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 JOHN HOPKINS
 Last Shot

They take golf seriously here

Three days spent in northern Ireland during the week of the Irish Open at Royal Portrush confirmed a few of life’s rules that ought to have been learned already. The first is don’t tangle with Bushmills Irish whiskey. It will always beat you. Another rule: don’t underestimate the enthusiasm of the inhabitants of Ulster for anything but especially sport. And a third: there are perfectly good reasons why that province of fewer than two million people has produced so many exceptional golfers in recent years.

One reason is the quality of the links courses. Not just Royal Co Down and Royal Portrush, the two jewels, but Portstewart and Castlerock and, in nearby Ireland, Murvagh and Ballyliffen as well. If you are an enthusiastic junior golfer at any of these clubs and you were properly taught as you grew up then you learned how to shape a drive between towering sand dunes, to crack an iron off springy linksland turf, to judge distance on very windy as well as days of flat calm, and how to cope with hard greens. You were taught how to play golf in other words.

Royal Portrush has 100 junior members, three or more fixtures for juniors each week of the Easter, summer and Halloween holidays, and professional coaching both for the junior members, aged 10 and upwards, and children from local primary and secondary schools who may not be members. “We’re like a creche in the holidays” Wilma Erskie, Portrush’s secretary laughed. “Parents drop their kids off in the morning and pick them up in the evening.”

Darren Clarke learned to play on Dungannon’s parkland course but his swing was shaped by playing the links courses up north. “I’ve played Royal Portrush and Portstewart thousands of times” Clarke said. “We used to go after 4pm when the green fees were cheaper.” Godfrey Clarke, his father, remembered. “We’d also play in winter Alliances at courses like Murvagh where the second is a par four. I remember days when Darren needed two drivers, a 1 iron and a wedge to reach the green.

“I used to take a car full of Darren and his friends to league matches. On the way up they’d be talking excitedly about the golf, the course, the match. On the way back after the match, there would be complete silence in the car and I’d be left alone with my thoughts. They were all fast asleep.”

Darren Clarke said he felt it was easier for a player who has learned his golf on a links to adapt to an inland course than vice versa. “If you can play on a links you can play on anything,” the 2011 Open champion said. “That would go a long way towards explaining why we’ve had such success recently.”

Then there is “if he can do it, I can do it” theory. Finding himself on a practice ground hitting balls as well if not better than more successful players alongside him gave Ian Woosnam an epiphany moment in the early 1980s. From that moment on he started winning tournaments, went on to become a Ryder Cup star and the number one ranked player in the world. Likewise, seeing Padraig Harrington become a major champion in 2007, caused others who played on the European Tour to believe in themselves a little more. Of course, when there is such enthusiasm for an event as there was at Portrush for the Open, then you realise that it has a positive effect on the participants of any game, in this case golf though it might be rugby at which Ulster are pretty successful too.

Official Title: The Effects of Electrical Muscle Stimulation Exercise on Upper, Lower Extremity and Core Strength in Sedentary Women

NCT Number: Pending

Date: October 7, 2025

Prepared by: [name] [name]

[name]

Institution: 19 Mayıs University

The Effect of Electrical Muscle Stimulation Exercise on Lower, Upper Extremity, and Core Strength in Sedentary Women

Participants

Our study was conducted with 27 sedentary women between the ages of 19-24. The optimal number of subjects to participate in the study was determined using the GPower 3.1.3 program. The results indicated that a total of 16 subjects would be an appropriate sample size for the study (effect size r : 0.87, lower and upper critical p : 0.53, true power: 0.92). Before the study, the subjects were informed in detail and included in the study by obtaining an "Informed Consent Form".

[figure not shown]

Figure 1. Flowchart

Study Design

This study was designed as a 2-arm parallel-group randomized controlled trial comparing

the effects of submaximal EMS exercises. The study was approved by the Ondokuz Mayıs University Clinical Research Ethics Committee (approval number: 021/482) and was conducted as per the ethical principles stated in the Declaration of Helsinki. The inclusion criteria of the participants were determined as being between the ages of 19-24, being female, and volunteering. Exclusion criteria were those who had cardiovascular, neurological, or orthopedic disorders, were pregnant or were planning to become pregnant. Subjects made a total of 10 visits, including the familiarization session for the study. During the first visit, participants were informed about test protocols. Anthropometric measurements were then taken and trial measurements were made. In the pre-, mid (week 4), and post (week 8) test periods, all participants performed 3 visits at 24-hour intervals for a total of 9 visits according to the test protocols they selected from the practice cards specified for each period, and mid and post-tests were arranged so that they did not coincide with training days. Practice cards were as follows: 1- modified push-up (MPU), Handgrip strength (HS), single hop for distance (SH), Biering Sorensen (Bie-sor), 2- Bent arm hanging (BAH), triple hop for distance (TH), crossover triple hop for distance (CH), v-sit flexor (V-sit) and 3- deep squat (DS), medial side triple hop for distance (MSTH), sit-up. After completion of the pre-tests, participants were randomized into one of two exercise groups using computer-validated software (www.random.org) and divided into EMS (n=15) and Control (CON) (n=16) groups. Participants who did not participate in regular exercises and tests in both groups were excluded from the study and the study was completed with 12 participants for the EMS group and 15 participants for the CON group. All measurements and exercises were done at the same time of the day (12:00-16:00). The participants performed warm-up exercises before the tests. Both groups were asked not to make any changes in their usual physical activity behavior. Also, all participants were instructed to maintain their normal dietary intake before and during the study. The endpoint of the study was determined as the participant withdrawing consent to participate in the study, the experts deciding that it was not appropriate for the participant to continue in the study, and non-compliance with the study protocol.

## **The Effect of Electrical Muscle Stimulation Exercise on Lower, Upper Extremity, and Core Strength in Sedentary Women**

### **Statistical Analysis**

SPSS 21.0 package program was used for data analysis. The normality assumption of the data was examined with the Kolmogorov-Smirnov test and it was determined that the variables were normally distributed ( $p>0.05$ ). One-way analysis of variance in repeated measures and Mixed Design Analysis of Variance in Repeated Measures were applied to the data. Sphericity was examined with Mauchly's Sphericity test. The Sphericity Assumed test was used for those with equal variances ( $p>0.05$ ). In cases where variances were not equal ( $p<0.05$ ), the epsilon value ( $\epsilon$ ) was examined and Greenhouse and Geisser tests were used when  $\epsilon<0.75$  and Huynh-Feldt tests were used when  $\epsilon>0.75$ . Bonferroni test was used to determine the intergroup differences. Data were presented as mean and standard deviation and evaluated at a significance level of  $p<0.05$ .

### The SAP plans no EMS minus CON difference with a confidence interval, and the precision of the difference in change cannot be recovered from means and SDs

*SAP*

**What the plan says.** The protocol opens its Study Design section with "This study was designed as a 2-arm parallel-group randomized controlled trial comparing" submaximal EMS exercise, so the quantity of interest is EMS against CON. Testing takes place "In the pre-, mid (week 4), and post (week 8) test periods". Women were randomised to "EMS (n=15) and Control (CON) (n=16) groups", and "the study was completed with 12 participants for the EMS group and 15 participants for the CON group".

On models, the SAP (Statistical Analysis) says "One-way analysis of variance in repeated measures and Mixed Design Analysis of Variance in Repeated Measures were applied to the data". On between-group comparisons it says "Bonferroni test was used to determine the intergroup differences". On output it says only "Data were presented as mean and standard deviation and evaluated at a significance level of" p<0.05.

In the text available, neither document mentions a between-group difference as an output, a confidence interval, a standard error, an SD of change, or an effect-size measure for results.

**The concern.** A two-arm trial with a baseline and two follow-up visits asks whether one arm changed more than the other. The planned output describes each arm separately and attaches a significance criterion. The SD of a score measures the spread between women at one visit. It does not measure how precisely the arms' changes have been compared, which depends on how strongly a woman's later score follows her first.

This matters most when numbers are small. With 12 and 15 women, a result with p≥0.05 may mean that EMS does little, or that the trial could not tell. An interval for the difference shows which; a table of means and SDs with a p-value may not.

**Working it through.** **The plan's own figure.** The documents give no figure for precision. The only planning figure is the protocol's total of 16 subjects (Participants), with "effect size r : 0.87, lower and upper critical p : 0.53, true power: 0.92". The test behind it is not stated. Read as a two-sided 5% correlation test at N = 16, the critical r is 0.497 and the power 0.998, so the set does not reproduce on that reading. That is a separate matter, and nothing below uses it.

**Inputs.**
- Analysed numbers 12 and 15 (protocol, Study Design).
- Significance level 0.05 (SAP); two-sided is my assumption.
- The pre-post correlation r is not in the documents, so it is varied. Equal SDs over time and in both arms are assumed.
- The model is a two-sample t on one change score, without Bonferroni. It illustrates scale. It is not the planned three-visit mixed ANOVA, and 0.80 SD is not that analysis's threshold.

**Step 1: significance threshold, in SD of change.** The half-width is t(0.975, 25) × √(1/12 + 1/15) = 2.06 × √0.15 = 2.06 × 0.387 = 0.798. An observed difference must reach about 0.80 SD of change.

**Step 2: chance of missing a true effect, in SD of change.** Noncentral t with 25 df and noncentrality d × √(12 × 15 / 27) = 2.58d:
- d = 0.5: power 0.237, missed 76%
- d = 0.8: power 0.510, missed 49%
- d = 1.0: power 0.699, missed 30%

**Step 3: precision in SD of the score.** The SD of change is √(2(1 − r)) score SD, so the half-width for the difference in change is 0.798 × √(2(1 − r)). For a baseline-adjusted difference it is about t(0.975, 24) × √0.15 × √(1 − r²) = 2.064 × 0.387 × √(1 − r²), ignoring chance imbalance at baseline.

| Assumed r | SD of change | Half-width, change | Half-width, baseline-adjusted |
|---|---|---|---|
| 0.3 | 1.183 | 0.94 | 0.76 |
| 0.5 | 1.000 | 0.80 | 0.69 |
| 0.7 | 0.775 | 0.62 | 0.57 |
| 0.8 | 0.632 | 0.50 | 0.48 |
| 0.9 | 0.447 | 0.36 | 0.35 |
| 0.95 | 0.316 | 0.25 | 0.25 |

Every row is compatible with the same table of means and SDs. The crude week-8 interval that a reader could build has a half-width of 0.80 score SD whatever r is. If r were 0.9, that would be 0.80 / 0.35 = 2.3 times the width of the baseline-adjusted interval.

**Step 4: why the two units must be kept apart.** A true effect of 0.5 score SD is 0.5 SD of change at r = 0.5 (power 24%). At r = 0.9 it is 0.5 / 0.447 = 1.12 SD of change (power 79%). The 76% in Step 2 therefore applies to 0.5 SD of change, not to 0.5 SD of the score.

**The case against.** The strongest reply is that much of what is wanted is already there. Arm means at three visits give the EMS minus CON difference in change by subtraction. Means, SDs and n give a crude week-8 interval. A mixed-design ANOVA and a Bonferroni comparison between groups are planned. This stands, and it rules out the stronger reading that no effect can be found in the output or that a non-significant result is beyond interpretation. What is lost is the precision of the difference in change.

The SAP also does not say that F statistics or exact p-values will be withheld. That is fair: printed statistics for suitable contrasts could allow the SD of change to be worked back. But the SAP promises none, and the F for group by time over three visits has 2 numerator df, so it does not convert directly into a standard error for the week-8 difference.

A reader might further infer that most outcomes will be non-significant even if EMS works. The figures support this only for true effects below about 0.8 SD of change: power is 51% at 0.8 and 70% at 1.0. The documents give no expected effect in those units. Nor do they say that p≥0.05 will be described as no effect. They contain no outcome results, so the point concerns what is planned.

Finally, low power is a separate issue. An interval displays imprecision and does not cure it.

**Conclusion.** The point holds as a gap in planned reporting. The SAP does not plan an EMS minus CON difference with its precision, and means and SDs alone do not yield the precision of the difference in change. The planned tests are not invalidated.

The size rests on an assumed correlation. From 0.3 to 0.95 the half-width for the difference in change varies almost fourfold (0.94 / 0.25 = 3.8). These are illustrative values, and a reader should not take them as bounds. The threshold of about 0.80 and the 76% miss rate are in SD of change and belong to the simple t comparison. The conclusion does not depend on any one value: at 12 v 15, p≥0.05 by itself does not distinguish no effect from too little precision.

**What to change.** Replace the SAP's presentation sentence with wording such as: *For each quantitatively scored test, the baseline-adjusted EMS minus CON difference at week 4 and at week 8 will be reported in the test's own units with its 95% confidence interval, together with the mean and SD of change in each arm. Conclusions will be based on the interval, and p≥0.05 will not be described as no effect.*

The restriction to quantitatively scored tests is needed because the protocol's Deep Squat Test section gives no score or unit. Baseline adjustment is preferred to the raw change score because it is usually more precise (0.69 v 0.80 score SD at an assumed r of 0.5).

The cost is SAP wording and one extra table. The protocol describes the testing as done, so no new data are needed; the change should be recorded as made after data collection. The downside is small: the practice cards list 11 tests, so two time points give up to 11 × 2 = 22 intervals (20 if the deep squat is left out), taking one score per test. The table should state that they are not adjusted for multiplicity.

Spectators were so keen to attend the first Irish Open held in the north that all tickets were sold out before the event started and on the morning of pro-am day, there were queues to get in through the gates. Think about the effect of McDowell’s victory. A big success was always likely to be in McIlroy’s future but perhaps it came sooner than expected because of McDowell’s triumph. Think about McIlroy’s cheeky jibe over his shoulder to Clarke during a practice round with Charl Schwartzel, the Masters champion, and Louis Oosthuizen, the 2010 Open champion, before last year’s Open: “Oi Darren. Where’s your major?”

Fred Daly was the first Open champion from northern Ireland. He was born in Portrush and when he clasped the trophy to his chest and made his speech after winning then 1947 Open at Royal Liverpool, he joked that he was honoured to take the trophy back to northern Ireland. “The trophy has never been there. I hope a change of air will help it” he said. It certainly seems to have, particularly since June 2010. And there seems to be no reason why the run of success by golfers from northern Ireland will stop. Nor the supply of Bushmills, either, thankfully.

September 2012

Reproduced with kind permission of Golf International Magazine

 






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